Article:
July 29, 2006

Filling in the gaps

Sometimes an entire flower bed refuses to cooperate. I've got one of those this year. This time last year it was a joyful riot of annuals, roses and lilies. The roses and lilies are still there, but nothing much else has gone according to plan. The bee balm has actually shrunk compared to last year, and is sick and chewed up. Perennials I've put in are still too small to put on much of a display and several have been fighting the plague of earwigs that I didn't recognize until too late. (Hey, I'd go out with a flashlight and I wouldn't see them...) The annuals didn't reseed because of the mulch I'd laid down, so I started some in containers to transplant. A little on the late side. When I did put them in, the earwigs chewed most of them down.

Large-leafed coleusOn top of it all, I've had to shelve my expansion plans, seeing as the probability of a move next year is very high. There's no point in putting in a bunch of perennials that won't hit their stride until I've been gone for two years, especially not knowing if the next owner would even keep them.

Although individual elements have been enchanting me, the bare patches were really getting on my nerves. So I succumbed to temptation some time back and came home with three large coleus plants. I generally prefer to seed my annuals, but it was way too late to start over. Two of them went into the ground, the other stayed in a pot so I could perch it on a stepping stone. An added benefit is that they have large leaves, adding very nicely to the texture of the garden as well. This particular bed is still far from being an example of good garden design, but it has perked up somewhat and a little shuffling of plants in a more propitious season should help a lot.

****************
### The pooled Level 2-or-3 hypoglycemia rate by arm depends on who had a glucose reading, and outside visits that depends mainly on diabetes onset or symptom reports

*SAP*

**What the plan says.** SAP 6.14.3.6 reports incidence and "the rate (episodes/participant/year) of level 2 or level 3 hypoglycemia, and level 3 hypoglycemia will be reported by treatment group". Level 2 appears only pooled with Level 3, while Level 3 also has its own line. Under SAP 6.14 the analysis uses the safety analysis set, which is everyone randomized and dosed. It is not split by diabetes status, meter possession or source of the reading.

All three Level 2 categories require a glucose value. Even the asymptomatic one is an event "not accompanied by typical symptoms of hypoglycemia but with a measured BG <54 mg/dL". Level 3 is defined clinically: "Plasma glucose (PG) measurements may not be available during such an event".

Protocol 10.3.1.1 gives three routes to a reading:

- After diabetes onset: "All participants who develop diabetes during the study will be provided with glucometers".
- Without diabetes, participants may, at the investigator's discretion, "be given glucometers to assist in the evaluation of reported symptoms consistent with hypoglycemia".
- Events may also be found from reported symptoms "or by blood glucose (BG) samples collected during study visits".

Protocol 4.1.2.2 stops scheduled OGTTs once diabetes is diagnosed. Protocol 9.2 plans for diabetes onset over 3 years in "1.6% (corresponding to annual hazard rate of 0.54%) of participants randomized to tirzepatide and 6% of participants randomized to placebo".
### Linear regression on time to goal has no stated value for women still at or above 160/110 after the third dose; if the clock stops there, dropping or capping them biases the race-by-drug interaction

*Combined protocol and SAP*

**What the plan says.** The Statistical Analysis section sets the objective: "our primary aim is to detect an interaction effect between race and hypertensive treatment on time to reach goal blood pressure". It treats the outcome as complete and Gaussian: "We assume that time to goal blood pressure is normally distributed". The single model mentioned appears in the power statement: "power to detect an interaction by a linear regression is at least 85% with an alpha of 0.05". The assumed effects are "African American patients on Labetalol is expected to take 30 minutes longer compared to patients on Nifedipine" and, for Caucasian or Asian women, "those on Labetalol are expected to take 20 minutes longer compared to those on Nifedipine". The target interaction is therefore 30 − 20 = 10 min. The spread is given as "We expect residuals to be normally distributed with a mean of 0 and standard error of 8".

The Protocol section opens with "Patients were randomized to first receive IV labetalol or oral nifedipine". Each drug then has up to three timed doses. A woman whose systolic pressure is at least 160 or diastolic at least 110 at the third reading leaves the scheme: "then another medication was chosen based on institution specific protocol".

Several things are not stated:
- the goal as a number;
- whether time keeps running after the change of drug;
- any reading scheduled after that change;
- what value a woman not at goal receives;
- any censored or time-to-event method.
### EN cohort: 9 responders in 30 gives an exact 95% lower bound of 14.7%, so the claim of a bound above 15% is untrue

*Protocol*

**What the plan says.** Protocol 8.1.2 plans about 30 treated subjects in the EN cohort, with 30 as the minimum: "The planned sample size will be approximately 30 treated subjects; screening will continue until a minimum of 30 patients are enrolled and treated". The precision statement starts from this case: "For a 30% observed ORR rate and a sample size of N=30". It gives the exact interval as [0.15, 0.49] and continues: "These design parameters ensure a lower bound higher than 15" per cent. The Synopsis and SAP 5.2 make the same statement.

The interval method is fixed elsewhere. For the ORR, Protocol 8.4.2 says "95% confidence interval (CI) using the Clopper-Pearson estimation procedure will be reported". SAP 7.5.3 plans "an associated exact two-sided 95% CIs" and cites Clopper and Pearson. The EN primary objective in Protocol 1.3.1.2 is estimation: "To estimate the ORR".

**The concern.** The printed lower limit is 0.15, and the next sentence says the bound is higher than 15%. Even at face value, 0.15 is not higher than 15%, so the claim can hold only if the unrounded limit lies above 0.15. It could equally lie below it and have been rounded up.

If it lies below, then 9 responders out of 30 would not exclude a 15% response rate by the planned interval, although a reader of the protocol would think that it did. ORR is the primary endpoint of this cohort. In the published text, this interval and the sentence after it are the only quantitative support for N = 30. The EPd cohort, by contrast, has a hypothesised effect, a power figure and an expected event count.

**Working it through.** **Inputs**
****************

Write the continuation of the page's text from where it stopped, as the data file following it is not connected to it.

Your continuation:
I was a wee bit concerned that the coleuses would find it hard going in the hot afternoon sun with the added heat radiation from the parking lot, but so far they're doing pretty well, although they do require a little more water than their neighbours (who rarely get any supplemental water) and I have had to trim off a few leaves that were browning under the relentless sun. All in all, these are minor irritations, and I am pleased enough that I'll likely take cuttings to bring inside for the winter.

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